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Several pipelines carrying natural gas or petroleum products originate, cross or terminate in the Huntington Tri-State region. Thus, what happened last week with the Colonial Pipeline carries concern locally.

Late last week the pipeline was hit by a ransomware attack in which unauthorized parties gain access to a computer system and hold it hostage until a ransom is paid. The attack caused the pipeline system to shut down, which interrupted flows of liquid fuels to major cities in the Southeast and Northeast.

The pipeline is owned by a consortium of five companies and is operated by Georgia-based Colonial Pipeline. It carries gasoline and other fuel from Texas to the Northeast. It delivers roughly 45% of fuel consumed on the East Coast. The pipeline originates in the Houston area. Its route includes Baton Rouge, Atlanta and Charlotte before terminating at Linden, New Jersey, in the New York City harbor area.

According to the Associated Press, Commerce Secretary Gina Raimondo said Sunday that ransomware attacks are “what businesses now have to worry about,” and that she will work “very vigorously” with the Department of Homeland Security to address the problem, calling it a top priority for the administration.

The Department of Transportation issued a regional emergency declaration Sunday, relaxing hours-of-service regulations for drivers carrying gasoline, diesel, jet fuel and other refined petroleum products in 17 states and the District of Columbia. It lets them work extra or more flexible hours to make up for any fuel shortage related to the pipeline outage, according to the AP.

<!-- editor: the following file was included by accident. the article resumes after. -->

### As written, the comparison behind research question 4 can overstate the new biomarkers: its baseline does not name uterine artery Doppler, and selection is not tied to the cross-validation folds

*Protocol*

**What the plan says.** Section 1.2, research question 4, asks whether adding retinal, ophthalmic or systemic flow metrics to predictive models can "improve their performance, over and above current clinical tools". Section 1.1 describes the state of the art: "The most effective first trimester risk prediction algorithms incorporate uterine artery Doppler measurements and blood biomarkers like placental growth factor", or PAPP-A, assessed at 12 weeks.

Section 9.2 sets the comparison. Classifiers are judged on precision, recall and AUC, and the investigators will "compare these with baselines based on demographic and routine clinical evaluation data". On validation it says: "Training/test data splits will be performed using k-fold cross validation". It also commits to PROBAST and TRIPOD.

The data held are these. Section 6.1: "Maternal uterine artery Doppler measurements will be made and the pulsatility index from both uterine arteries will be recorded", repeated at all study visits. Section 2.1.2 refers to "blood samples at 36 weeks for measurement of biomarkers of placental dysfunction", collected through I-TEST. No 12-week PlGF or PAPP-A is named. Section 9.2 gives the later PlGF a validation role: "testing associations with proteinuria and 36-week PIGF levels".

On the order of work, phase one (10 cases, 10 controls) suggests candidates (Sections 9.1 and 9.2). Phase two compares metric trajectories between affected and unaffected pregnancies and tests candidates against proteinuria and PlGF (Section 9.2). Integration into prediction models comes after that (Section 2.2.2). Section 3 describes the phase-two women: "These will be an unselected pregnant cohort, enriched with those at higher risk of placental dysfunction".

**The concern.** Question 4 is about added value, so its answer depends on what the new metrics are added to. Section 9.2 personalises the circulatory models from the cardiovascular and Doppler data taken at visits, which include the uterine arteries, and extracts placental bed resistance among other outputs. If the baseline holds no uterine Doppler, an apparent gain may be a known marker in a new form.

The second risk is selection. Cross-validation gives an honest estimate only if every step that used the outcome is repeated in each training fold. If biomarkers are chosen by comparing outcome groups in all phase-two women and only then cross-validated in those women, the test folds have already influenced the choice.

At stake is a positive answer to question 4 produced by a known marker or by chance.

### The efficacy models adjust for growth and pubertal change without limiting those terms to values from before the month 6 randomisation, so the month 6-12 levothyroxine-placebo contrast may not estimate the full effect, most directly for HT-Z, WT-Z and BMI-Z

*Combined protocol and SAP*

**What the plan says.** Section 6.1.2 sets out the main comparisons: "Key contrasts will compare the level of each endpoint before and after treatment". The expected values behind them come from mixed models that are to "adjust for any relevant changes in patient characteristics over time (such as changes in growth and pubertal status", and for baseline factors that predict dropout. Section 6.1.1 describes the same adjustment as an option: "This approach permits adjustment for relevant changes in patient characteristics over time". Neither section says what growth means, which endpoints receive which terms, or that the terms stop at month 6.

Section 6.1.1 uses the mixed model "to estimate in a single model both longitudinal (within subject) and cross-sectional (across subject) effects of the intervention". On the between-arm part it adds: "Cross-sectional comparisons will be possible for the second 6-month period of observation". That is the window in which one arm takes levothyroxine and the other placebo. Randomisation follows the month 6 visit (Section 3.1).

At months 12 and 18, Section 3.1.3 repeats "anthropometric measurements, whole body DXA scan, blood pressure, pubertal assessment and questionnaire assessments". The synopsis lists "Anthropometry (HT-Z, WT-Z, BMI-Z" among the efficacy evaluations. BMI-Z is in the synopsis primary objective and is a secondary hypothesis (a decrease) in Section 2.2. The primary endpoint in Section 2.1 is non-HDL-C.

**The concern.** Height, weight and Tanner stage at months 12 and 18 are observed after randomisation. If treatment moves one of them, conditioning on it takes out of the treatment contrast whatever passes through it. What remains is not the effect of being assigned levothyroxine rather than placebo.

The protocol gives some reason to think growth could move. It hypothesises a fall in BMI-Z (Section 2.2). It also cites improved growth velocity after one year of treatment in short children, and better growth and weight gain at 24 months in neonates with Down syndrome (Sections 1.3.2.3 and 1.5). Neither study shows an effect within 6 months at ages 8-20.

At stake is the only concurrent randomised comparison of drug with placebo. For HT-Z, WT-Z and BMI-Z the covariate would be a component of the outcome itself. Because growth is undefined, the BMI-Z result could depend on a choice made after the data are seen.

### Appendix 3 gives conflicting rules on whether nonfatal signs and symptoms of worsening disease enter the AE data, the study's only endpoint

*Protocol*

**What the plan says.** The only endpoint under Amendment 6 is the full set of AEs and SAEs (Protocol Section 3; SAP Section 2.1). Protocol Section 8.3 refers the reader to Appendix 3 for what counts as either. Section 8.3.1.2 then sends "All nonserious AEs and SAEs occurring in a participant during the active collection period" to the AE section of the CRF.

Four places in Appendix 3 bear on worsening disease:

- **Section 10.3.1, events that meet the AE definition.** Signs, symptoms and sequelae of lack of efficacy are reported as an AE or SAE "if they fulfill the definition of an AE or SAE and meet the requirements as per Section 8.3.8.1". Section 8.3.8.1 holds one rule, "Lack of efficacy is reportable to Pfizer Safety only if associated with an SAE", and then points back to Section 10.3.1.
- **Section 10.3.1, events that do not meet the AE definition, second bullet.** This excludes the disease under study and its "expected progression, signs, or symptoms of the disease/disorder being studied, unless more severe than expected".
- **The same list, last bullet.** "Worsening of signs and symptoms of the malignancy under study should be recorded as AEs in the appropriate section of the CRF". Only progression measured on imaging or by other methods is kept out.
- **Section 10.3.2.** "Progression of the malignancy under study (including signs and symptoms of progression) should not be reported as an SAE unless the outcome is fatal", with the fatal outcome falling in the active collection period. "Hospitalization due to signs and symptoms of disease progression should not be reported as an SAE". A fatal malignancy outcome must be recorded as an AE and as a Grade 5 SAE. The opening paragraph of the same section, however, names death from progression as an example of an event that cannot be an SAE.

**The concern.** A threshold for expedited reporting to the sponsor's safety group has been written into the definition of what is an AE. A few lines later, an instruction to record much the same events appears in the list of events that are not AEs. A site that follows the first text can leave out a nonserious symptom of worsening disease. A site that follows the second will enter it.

The ransomware attack on Colonial Pipeline is one face of modern warfare. Instead of large-scale military incursions involving a massive amount of equipment, munitions and personnel, attacks are carried out online to disable critical infrastructure of a nation or a region. It’s the kind of attack governments can outsource to private entities or to other nations while maintaining plausible deniability of any responsibility.

Since the Sept. 11, 2001, terrorist attacks, the idea of homeland security has had its most visible efforts aimed at the American public. It’s why airport security has become a pain and why government officials have made entering public buildings more difficult.

What this ransomware attack on a pipeline has shown is that threats to American infrastructure — pipelines, the electric grid, communications and others — is just as much a threat to shutting down society. According to the Wall Street Journal, many companies in these industries still rely on old computer operating systems that are vulnerable to remote attacks. Because these systems must operate 24/7/365, taking them down for upgrades is not a simple or inexpensive task.

It’s possible pipeline or other infrastructure in this region has been hit with ransomware or similar attacks that never became public knowledge.

Only time will tell if these attacks become more common before they taper off. The general public might not know unless it notices that large attacks such as the one on Colonial Pipeline are getting fewer.

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